Kimbap vs onigiri | Two popular Asian rice dishes compared

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There’s no doubt that Korean kimbap and Japanese onigiri are two of the world’s tastiest rice dishes. Since both rice dishes have fillings inside and wrapped in nori, someone who isn’t familiar might mistake one for the other.

Kimbap and onigiri are two rice dishes known for their simplicity and convenience. Onigiri is more of a sandwich-type meal that can be eaten whole, while kimbap needs to be cut sushi-style and usually has two or more fillings. Nori helps kimbap stay together, with onigiri it’s just a wrap.

In this comparison guide I’ll look at some of the less obvious differences as well.

Kimbap vs onigiri | Two populair Asian rice dishes compared

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The differences between kimbap and onigiri

From the outset, some elements of kimbap and onigiri are very similar. The star of the show in both dishes is the filling inside the rice.

But there are a few things that separate a kimbap from an onigiri, and luckily, these are easy to spot.


Nori or dried seaweed sheets are both featured in both dishes.

In onigiri, the small green sheet is often used as a moisture barrier between the eater’s hand and the rice. It serves more as a functional barrier than an irreplaceable ingredient.

Meanwhile, the dried seaweed sheet in kimbap is for keeping each piece in its circular shape. It also helps give a compact form factor so that Korean parents can add more food in a dosirak.

Rice shape

When it comes to its shaping, a lot of people will find onigiri harder to make. Each ball of onigiri will need to be shaped manually in either a spherical, cylindrical, or triangular shape.

The size is up to you, but the bigger your onigiri is, the harder it would be to maintain the shape.

Kimbap is sliced into tiny bite-sized pieces like sushi. The process can be made easier by using a bamboo mat while rolling the rice and the ingredients.

Hence, you can have more pieces of food to share with other people.


Unlike sushi or kimbap, the rice in an onigiri serving is not seasoned. A plain steamed Japanese rice is used to create this dish; no salt, no vinegar, no sugar.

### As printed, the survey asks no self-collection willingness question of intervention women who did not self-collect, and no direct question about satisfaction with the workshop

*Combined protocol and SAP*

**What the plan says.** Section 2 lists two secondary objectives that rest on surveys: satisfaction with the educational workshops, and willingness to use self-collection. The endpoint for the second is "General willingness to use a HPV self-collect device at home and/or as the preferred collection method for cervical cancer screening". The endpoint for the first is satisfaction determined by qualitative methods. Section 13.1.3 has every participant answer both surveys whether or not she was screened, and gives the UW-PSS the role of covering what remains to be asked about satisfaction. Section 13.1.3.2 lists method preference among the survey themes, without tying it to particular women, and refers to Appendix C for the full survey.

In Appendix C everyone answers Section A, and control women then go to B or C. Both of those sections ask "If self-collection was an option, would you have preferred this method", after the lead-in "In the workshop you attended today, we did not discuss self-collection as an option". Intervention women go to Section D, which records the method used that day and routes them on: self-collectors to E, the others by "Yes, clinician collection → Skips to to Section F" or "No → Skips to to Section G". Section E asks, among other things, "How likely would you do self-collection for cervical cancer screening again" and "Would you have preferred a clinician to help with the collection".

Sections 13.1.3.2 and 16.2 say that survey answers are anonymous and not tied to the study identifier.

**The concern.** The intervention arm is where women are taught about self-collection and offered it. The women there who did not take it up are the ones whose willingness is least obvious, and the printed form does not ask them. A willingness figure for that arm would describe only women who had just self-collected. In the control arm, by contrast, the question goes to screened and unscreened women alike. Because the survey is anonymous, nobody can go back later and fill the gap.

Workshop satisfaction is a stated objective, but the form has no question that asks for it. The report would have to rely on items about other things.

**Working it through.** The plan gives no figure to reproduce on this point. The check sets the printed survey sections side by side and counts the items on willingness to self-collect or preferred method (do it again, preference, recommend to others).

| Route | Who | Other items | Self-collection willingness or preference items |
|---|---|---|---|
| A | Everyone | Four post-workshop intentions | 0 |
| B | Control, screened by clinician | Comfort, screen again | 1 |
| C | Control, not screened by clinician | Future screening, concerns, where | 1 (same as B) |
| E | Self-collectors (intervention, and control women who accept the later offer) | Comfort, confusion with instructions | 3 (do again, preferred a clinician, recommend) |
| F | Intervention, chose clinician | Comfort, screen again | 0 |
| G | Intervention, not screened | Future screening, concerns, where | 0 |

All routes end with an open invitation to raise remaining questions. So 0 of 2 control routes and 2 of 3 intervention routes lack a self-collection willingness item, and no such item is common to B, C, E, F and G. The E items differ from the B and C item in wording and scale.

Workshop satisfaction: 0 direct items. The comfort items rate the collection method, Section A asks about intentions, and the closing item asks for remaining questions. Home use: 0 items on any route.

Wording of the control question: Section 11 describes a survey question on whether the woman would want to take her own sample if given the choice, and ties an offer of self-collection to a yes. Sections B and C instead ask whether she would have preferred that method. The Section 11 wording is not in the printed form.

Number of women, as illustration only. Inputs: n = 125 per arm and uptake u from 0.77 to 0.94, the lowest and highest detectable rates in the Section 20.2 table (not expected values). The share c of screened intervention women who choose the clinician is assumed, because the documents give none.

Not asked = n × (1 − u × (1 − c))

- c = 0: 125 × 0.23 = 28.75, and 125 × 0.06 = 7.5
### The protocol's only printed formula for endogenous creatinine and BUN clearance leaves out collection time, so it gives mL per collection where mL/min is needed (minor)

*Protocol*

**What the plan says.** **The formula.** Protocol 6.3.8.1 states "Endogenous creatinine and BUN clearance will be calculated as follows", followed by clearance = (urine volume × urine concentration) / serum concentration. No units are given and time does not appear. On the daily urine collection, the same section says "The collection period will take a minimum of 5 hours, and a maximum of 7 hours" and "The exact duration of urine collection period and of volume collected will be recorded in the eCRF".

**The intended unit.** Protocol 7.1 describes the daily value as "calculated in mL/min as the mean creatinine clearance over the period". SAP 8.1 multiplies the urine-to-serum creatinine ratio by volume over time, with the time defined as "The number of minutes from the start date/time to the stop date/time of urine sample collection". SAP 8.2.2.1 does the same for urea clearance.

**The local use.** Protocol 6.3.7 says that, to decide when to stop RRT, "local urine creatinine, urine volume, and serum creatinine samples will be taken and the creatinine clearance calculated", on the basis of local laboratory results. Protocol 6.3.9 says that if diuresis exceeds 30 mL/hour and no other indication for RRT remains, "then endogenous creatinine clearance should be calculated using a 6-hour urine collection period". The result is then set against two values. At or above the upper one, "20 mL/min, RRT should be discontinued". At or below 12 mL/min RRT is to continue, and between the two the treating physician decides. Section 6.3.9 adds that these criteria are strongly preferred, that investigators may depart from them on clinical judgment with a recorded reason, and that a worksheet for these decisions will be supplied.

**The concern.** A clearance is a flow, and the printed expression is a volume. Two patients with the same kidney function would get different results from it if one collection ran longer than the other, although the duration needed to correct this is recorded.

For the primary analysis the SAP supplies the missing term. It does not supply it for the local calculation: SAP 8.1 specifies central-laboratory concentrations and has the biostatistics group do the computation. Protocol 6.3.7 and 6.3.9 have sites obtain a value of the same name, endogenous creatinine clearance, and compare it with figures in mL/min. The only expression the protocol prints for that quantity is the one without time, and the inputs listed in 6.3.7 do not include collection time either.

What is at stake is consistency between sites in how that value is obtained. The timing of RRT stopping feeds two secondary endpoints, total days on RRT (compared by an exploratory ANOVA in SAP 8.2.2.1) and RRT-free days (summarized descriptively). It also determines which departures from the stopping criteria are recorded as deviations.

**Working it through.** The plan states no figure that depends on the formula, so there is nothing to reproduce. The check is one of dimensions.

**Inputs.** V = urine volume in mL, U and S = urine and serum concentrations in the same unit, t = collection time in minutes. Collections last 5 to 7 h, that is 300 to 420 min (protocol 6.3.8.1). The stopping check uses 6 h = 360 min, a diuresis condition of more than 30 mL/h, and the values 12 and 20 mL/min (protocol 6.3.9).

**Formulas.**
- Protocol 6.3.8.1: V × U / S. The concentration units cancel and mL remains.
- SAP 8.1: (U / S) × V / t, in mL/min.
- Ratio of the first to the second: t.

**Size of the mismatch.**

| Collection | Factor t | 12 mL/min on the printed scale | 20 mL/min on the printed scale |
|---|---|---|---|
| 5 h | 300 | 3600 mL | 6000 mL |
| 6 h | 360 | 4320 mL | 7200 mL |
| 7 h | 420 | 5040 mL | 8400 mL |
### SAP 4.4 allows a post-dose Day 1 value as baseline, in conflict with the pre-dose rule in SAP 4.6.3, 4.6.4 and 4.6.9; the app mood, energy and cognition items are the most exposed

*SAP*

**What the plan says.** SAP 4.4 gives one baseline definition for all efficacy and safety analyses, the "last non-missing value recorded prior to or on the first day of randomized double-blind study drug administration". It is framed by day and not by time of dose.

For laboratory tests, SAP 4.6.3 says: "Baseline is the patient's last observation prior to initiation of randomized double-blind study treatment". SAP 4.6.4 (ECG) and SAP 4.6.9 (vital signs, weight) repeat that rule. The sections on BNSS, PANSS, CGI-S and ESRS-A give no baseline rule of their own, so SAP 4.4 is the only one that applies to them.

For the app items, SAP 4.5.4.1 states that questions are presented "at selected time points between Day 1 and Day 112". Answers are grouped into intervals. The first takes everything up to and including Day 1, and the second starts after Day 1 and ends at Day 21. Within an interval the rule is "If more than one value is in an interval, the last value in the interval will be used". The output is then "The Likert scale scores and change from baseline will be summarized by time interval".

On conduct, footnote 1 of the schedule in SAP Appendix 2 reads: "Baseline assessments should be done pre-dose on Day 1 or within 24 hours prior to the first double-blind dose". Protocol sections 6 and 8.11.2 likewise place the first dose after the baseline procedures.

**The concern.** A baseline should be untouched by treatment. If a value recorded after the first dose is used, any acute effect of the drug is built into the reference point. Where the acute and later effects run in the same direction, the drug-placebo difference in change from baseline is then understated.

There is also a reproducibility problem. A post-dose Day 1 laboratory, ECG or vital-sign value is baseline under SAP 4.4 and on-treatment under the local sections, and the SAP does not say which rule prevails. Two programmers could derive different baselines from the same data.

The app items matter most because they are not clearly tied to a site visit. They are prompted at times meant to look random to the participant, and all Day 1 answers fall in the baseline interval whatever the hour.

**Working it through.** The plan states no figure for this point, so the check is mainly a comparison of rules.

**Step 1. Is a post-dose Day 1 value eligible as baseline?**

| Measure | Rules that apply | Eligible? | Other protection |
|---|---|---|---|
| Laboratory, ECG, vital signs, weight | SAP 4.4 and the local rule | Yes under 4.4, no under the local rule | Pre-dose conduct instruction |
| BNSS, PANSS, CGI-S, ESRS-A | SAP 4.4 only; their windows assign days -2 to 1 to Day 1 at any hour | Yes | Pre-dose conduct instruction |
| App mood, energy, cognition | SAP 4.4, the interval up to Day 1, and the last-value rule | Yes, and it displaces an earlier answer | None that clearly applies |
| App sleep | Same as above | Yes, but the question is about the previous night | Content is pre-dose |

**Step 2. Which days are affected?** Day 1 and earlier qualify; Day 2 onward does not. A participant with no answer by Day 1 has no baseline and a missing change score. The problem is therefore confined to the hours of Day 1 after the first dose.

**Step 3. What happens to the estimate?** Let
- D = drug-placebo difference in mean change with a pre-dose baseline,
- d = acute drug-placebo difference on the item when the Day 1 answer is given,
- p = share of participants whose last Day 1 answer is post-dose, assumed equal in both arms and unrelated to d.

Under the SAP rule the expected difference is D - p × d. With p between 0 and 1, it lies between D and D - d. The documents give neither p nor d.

Some would sprinkle a few toasted sesame seeds or rice seasoning (furikake) for more taste, but this is optional.

On the other hand, you need to prepare a bit of salt, sugar, and vinegar to season kimbap. Traditionally, you can also add sesame oil to the mix for a flavor boost.

Sesame oil also adds a new texture to the rice, which makes the experience more enjoyable.


The cook can add anything to an onigiri, which is why it is very versatile. Home-made onigiri is often more resourceful by using leftovers from the previous dinner.

One thing to remember: traditional onigiri fillings are usually savory and use cooked or flavored food, although if you like you can also make onigiri sweet.

Kimbap usually has vegetables in its fillings, especially carrots, spinach, and yellow pickled radish. Adding fish cakes and fried egg is also a popular option for quick-made kimbap rolls.

Most fillings are stuffed in the middle and pressed together during the bamboo mat rolling.


Onigiri is like sandwiches; you often pack them in a handy container and eat them on the go. The reason for this is because most onigiri servings are enough for a decently sized meal.

Adding onigiri in a bento box is also a popular practice. It doesn’t need a chopstick or any cutlery because the nori wrapping prevents direct contact with the food.

Kimbap is a common sight in every student’s dosirak. It often serves as a side dish, along with a complete meal.

One of the reasons why it is served sliced is for friends or family to share while eating. You can see this dish served on picnics as a boon-shik, or a casual snack.

Also learn how sushi compares to kimbap

Now that we know the differences between the onigiri and kimbap, let’s talk about the reasons why they are popular.

Portable and convenient

Both onigiri and kimbap have a compact form factor. You can pack both in a bento or dosirak, in addition to other food items.

It is a heaven-sent recipe for those who need to travel and eat on the go. Most convenient stores often sell pre-made onigiri and kimbap.

Easy to prepare

You might have a bit of difficulty during the first time trying both recipes. But once you get the hang of it, preparing onigiri or kimbap is very easy.

In addition, you can use almost any ingredients available to you (as long as the flavor works, of course.)

Healthier than most snacks/lunch

Most fillings in both rice dishes have low caloric contents. For example, kimbap usually contains vegetables and fried eggs, which is nice for a nutritional snack.

Onigiri might have a few more calories, especially in tuna mayo filling, but you can always opt for other ones if you like.

Next, find out the Most popular Japanese konamono or “flour things” | Have you tried them all?

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Joost Nusselder, the founder of Bite My Bun is a content marketer, dad and loves trying out new food with Japanese food at the heart of his passion, and together with his team he's been creating in-depth blog articles since 2016 to help loyal readers with recipes and cooking tips.